Of course, this is contrary to what the Bible says- "And do not be conformed to this world, but be transformed by the renewing of your mind, so that you may prove what the will of God is, that which is good and acceptable and perfect" (Romans 12:2; NASB).
As the late Francis Schaeffer asked many years ago, "How should we then live?" Or, perhaps more appropriate for today's parents, "How should we teach our kids to live?"
The authors are convinced that the answer lies within the overall story told in the Bible- creation, fall, redemption and restoration. They explain:
"The Story is the context of our cultural moment. We must live from it and allow it to shape us." [p. 58]
Kunkle and Stonestreet also contend that a large reason why young people don't know who they are is because we have rejected the universal Story of history and humanity for postmodernism that offers no meaningful narrative.
It should be obvious to the reader at this point that some of the issues dealt with in this work are sensitive in nature. Topics such as sexual orientation and gender identity are "hot-button" matters that many find difficult to talk about without getting emotional. Further, it should be noted that these issues are not simply academic matters to be considered and adjudicated upon, but involve real people with struggles and hurts who were created in the image of God. The authors successfully navigate these touchy issues with just the right balance of grace and truth. As they are careful to disclose:
"Jesus was 'full of grace and truth' (John 1:14), and He is the model for our engagement of all issues. We must bring truth to bear by thinking carefully about the intellectual issues surrounding sexual orientation. We must bring grace to bear by engaging individuals with love, kindness, and hospitality."[p. 188]
And this pattern is followed throughout.
Each issue addressed in chapters 8-15 follows a very helpful pattern for those desiring to discuss these subjects with their children. These chapters begin by explaining the specific problem and then lies that the culture perpetuates related to this issue. Then, these falsehoods are factually and thoughtfully dealt with. Moreover, the authors offer how each struggle should be viewed in light of God's Story- "the true Story about all of reality..."[p. 158] Finally, "Action Steps" are given to those families wanting to discuss and teach about the topic.
Throughout the work, various resources are suggested for those who want to learn more about a given subject. The resources offered are both practical and easily accessible. For example, when dealing with porn, it is correctly pointed out that parents must not wait until they discover porn in their kids' lives to address it. They must do something now! They go on to suggest various ways to filter, monitor and restrict what children are able to see online and give a helpful list of websites so that readers can take action immediately. Throughout the work, various books, articles, videos and other helpful tools are recommended.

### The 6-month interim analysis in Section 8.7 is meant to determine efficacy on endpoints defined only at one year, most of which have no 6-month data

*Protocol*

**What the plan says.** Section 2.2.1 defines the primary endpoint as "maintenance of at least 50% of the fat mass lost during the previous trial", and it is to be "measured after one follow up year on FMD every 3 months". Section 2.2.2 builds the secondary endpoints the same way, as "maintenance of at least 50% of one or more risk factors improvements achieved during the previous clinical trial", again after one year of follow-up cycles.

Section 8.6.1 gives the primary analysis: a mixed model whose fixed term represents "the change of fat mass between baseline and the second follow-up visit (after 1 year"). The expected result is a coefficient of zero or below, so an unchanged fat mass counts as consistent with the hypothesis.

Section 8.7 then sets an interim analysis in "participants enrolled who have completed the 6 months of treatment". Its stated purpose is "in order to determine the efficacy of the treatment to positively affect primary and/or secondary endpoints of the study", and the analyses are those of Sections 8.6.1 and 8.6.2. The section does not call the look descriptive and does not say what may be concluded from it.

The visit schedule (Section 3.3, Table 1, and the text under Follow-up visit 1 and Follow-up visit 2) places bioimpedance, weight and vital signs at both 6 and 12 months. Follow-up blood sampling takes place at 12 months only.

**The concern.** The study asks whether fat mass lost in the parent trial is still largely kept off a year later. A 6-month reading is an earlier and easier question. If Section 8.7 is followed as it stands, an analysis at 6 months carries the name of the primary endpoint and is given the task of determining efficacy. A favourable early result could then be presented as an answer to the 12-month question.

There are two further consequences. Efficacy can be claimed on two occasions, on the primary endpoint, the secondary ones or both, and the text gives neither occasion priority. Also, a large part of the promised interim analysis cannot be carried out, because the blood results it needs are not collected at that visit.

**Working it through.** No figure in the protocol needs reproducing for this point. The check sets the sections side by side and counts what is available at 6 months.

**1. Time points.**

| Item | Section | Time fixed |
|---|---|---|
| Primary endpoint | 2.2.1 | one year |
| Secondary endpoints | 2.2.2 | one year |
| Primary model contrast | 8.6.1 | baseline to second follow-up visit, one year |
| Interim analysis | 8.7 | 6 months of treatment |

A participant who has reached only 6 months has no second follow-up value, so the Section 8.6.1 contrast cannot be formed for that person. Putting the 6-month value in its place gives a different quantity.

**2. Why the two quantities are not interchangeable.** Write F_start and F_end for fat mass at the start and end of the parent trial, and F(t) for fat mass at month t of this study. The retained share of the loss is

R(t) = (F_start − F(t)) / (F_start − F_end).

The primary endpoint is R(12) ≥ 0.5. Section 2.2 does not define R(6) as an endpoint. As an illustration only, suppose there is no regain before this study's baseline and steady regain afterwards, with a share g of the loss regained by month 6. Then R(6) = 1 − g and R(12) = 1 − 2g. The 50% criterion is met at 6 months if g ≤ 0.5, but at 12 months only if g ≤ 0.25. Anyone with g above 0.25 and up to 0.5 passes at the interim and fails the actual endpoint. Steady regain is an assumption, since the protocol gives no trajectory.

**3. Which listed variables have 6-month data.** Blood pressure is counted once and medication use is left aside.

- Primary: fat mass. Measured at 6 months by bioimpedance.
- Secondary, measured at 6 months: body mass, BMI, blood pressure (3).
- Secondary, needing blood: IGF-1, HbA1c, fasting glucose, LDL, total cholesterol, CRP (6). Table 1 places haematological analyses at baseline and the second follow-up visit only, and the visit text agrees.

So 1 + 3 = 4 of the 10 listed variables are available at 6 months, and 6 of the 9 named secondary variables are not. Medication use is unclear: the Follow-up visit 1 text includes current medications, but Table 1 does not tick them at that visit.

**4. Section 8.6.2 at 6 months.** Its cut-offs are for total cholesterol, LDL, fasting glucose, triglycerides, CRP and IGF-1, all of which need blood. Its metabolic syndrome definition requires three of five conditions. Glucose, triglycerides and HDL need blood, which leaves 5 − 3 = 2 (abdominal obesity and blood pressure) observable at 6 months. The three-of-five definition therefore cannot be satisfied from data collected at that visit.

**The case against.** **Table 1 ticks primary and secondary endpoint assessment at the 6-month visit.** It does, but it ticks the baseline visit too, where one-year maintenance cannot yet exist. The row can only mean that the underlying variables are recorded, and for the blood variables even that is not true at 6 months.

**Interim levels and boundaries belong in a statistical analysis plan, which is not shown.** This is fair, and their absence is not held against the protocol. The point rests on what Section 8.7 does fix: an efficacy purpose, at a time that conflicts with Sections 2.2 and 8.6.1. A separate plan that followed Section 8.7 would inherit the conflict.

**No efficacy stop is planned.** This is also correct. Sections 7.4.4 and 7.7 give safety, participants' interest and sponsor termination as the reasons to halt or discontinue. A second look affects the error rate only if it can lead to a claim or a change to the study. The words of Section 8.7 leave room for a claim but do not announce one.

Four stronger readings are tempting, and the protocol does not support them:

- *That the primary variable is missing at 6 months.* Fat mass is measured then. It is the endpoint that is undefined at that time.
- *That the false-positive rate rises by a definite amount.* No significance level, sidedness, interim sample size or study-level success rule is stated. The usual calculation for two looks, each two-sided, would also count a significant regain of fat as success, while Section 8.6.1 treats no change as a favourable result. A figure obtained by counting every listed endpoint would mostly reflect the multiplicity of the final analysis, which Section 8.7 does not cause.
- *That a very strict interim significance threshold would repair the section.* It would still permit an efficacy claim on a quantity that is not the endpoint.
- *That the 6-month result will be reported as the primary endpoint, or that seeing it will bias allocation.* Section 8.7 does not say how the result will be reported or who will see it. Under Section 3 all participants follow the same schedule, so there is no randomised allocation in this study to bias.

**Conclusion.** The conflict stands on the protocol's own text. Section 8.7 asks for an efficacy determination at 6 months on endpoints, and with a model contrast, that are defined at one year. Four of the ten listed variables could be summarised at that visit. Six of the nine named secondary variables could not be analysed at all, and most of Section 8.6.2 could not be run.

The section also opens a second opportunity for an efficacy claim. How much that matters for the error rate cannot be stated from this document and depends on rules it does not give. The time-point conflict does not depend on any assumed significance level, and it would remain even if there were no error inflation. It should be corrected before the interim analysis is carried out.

Chapters 16-19 conclude by teaching readers how to read the Bible on its own terms and by offering a general defense of the reliability of the Bible. This reviewer appreciated the three step argument offered for the authority of the Bible. The steps include: 1. God's Existence 2. Expectations of Divine Revelation 3. The Bible is God's Divine Revelation. The authors summarize their case as follows:
"Beginning with natural theology, we have good grounds for believing God exists. In addition, we have rational expectations for divine revelation because of who God is and the predicament we find ourselves in. Finally, the evidence demonstrates that God has indeed spoken and revealed Himself most fully in the Bible." [p. 317]
Finally, the issue of pluralism is addressed and demonstrated to be false; however, the authors recommend what they deem "the right kind" of pluralism. The right kind of pluralist builds their foundation on the the truth of the Christian worldview and then is able to interact with those around them, regardless of their views, with courage and confidence.
If you are going to read one book this year, I strongly encourage you to consider making it A Practical Guide to Culture by John Stonestreet and Brett Kunkle. These seasoned apologists and fathers demonstrate how to teach apologetics and worldview to today's young people with clarity, wisdom and truth. Furthermore, they put answers and tools into the hands of parents, teachers, mentors and pastors that make engaging the ever shifting cultural sands around us achievable.
There are so many within the body of Christ asking the question, "What can we do about the crumbling culture around us?" Stonestreet and Kunkle have offered the answer in their latest work. I have already made it required reading for my wife!
Get your copy here.
Courage and Godspeed,
Movie Trailer: Mining for God
Video: True for You, but Not For Me? by Brett Kunkle
Audio: Why I Am a Christian- Understanding Truth by Brett Kunkle